Connect with us

My Weekly Preview

The surfer who reached for the stars

People

The surfer who reached for the stars

Meet Steve Romer The Event Centre, Caloundra’s new GM

Steve Romer has run some of the country’s largest entertainment venues, theme parks and music festivals and mixed with the likes of Elton John, Lady Gaga, Robert Plant and Pink. So taking on the job of general manager of The Events Centre, Caloundra should have been a walk in the park. Instead, he’s busier than ever.

“I started in June, two days before the end of the financial year and we’d been closed by the government since March 24 due to COVID,” Mr Romer says. “At the end of my first week, the government announced theatres could reopen to a 50 per cent capacity and I wanted to lead the way. We put COVID plans in place, got everyone back in the office, spoke with producers and promoters and have become one of the busiest theatres in the state. We’ve done 40 or 50 events since we reopened and when I look through to June 30, we’ve got another 80 events between now and then. It’s just fantastic.

“Out of all the busy, big roles I’ve held in the past, I’ve probably been busier in the last four to five months than I ever have in my career, just getting ourselves ready and open.”

The Events Centre has now returned to 100 per cent capacity for theatrical performances and having celebrated its 40th anniversary on November 28, the venue is riding high after a difficult year.

“Having been in venue management for years, all the big venues were built in the late ’80s and ’90s. The Events Centre was way ahead of its time for a small regional community. It has astounded me how advanced it was. I was talking to a guy who attended his sister’s wedding there, saw Cold Chisel, the Hoodoo Gurus, the Radiators – all the big bands played there. A lot of locals have incredible memories of the Events Centre and when you look at all the opportunities available now, one of the visions I have is I want to double our attendance there.”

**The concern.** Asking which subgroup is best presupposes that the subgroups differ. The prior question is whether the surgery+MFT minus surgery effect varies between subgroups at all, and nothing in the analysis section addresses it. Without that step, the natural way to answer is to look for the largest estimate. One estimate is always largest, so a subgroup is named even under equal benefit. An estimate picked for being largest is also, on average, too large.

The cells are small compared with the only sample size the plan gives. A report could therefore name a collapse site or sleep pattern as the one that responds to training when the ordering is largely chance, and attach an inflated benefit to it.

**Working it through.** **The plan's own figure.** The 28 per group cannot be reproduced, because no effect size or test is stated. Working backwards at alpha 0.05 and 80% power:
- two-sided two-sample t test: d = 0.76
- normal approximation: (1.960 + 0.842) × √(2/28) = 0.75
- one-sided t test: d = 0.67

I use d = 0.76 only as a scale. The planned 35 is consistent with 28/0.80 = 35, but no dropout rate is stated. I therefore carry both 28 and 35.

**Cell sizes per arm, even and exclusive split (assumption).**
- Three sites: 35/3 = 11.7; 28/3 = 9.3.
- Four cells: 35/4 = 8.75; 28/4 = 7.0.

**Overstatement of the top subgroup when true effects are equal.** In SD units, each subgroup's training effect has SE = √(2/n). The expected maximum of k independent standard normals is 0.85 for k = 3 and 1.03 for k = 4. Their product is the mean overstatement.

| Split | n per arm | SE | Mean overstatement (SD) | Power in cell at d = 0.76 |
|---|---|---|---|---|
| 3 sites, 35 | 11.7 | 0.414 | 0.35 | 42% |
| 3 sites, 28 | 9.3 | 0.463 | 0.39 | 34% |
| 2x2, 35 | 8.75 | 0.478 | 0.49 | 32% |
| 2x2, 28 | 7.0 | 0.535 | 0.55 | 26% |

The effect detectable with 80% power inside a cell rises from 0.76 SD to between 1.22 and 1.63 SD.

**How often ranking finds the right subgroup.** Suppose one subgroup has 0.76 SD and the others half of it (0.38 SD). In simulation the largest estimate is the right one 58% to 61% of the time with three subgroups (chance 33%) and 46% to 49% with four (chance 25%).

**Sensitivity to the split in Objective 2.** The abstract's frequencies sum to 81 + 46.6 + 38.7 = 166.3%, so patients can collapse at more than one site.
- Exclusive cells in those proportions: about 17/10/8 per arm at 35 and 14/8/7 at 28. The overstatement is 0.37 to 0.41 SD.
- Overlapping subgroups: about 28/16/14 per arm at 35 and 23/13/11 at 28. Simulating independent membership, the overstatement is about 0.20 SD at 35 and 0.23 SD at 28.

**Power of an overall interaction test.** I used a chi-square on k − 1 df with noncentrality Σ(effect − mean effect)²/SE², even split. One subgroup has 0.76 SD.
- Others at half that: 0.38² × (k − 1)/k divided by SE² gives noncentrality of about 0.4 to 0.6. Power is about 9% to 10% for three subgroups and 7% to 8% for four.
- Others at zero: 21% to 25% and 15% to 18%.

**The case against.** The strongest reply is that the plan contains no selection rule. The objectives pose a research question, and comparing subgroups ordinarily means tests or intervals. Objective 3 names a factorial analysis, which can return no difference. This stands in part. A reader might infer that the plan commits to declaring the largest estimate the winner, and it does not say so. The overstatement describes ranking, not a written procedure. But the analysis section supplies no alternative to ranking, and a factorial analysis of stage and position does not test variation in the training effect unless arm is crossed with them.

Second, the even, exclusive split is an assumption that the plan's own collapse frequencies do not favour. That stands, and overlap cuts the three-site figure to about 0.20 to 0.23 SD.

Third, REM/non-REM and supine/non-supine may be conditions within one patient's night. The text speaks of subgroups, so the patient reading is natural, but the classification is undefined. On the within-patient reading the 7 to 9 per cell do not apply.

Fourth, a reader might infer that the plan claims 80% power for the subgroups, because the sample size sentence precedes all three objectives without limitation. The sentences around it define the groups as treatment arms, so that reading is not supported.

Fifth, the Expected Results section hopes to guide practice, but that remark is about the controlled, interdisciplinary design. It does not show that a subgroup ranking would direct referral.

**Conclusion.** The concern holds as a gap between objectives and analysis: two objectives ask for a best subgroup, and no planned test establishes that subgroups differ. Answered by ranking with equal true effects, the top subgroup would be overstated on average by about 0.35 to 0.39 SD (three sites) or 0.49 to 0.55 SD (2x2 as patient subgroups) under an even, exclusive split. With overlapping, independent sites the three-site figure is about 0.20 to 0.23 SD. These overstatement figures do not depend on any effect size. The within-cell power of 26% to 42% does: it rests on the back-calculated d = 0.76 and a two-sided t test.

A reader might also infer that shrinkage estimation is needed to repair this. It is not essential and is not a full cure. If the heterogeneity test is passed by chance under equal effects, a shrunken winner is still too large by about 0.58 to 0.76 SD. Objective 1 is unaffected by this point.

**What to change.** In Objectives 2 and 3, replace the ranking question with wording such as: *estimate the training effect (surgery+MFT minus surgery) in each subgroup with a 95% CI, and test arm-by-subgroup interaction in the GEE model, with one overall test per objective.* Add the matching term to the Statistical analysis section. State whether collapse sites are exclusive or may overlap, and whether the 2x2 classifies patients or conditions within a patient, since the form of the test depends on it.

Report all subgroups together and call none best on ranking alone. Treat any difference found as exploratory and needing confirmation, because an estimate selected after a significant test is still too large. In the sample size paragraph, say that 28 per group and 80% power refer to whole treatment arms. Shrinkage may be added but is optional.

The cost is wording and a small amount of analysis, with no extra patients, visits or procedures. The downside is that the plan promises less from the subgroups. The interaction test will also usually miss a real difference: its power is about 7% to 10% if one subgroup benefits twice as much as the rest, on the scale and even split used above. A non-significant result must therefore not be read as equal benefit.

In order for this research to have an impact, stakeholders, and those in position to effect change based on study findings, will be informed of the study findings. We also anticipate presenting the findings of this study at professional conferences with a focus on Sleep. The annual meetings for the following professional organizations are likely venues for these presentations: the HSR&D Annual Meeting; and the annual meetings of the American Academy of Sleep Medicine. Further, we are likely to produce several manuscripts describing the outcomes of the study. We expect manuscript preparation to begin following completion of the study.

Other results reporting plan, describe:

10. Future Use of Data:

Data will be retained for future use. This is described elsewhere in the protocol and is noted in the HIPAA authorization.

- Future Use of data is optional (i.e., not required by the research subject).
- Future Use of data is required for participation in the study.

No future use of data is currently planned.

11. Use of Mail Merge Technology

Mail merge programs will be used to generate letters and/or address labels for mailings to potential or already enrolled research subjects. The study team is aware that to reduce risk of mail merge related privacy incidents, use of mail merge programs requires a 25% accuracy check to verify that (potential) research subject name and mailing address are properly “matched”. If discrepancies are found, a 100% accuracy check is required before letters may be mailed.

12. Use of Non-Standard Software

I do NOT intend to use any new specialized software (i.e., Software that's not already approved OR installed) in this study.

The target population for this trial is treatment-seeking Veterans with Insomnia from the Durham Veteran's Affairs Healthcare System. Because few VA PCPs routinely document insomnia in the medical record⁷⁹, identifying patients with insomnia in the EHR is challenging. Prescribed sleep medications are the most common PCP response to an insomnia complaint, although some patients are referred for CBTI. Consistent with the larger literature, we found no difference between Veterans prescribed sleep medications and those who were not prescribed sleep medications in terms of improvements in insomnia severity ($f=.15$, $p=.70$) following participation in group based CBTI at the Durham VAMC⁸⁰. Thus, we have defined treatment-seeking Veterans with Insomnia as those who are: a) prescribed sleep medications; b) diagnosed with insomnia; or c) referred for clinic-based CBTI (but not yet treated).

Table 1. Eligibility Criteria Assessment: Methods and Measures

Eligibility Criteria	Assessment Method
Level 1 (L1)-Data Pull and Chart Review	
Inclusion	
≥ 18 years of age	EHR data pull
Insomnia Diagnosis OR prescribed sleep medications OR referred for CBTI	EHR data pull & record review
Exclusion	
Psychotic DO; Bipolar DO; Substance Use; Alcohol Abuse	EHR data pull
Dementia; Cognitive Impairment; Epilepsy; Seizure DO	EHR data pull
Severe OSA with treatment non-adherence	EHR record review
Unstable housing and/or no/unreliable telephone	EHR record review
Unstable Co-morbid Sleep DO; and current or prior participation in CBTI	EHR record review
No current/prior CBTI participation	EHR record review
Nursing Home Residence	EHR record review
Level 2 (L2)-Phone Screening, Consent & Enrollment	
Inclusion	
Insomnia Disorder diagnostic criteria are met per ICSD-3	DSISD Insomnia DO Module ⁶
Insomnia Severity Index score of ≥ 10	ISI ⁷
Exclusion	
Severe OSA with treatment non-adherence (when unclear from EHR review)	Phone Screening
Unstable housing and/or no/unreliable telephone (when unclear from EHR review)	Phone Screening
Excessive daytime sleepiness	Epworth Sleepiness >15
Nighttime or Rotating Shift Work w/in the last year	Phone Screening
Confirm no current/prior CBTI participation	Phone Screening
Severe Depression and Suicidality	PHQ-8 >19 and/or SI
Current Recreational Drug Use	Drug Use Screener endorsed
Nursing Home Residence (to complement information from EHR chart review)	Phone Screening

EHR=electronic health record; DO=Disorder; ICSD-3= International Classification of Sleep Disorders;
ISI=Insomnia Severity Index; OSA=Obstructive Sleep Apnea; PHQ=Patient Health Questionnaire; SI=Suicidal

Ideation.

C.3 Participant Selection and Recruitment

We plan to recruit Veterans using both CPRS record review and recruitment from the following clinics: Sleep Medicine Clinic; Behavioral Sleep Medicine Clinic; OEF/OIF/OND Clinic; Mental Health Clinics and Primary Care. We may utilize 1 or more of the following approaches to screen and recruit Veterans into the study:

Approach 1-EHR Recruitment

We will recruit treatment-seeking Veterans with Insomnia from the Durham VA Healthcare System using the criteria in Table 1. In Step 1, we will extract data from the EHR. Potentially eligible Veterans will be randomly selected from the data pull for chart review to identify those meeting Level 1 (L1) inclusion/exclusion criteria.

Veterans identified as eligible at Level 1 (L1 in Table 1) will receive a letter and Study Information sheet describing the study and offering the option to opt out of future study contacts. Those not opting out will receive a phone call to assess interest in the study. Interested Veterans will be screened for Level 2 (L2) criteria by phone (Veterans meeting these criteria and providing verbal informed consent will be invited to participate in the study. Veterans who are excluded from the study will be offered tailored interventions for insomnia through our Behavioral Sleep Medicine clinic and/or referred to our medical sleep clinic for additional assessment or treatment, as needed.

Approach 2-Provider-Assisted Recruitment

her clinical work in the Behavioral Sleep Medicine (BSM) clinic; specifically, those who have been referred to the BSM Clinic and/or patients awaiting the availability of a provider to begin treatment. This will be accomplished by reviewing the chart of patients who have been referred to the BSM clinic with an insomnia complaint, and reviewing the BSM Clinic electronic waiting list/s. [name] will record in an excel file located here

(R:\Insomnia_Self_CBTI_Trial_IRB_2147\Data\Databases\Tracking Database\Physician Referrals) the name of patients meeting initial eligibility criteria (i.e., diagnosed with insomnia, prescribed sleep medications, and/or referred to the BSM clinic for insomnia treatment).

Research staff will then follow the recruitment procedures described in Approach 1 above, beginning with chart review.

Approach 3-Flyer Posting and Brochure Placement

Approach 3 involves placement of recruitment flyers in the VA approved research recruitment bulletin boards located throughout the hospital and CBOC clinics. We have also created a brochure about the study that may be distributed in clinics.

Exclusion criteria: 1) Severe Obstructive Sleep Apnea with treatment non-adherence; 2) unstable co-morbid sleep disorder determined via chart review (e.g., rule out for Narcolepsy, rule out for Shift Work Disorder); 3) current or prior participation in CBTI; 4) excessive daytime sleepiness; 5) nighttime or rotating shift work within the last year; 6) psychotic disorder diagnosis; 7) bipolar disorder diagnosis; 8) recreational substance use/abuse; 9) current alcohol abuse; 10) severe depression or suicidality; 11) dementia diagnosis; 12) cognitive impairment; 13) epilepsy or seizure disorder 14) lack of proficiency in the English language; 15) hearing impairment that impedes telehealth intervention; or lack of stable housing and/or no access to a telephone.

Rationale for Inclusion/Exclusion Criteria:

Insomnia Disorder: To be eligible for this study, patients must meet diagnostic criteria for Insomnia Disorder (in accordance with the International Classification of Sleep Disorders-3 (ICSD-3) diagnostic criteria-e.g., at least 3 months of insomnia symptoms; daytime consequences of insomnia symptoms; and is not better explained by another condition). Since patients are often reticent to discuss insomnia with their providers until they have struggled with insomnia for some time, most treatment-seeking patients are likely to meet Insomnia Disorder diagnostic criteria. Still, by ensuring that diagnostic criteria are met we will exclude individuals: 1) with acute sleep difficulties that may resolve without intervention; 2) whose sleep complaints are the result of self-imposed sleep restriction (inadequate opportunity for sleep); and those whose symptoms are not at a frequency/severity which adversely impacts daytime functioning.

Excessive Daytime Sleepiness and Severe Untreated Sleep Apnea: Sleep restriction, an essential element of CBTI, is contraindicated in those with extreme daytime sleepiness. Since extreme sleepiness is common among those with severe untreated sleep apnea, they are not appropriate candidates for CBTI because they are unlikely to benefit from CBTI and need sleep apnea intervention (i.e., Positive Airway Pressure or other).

Mr Romer has consulted with the Sunshine Coast Arts Foundation and says they are in agreement the Coast needs to do more for the youth market. Mr Romer wants to bring bands and events that appeal to a younger demographic to The Events Centre, while keeping its commitment to seniors and the fine arts.

One initiative he’s spearheaded is the Big Break! in conjunction with SeaFM, an annual battle of the bands style contest showcasing new talent.

“Let me tell you, the Sunshine Coast has got some great emerging artists,” Mr Romer says. “I can’t tell you how many applications Sea FM received for the Big Break! – tonnes.”

One look at his career pedigree and there’s little doubt Mr Romer will achieve his vision for The Events Centre. Originally from Sydney, he started out as a dolphin and sea life trainer and lucked into a coveted role at Atlantis Marine Park in Perth while on a surfing trip around Australia. He followed that up with roles at Taronga Zoo, Sea World and Dreamworld, returning to Sydney to manage the Blacktown International Sportspark for the 2000 Sydney Olympics.

He took things up a notch when he became director of operations at the Sydney Convention and Exhibition Centre. There, he ran 900 events a year in a venue that contributed $450 million a year to the New South Wales economy. When headhunted to become general manager of the Sydney Entertainment Centre from 2009 to 2013, he was competing with the Super Dome at Sydney Olympic Park.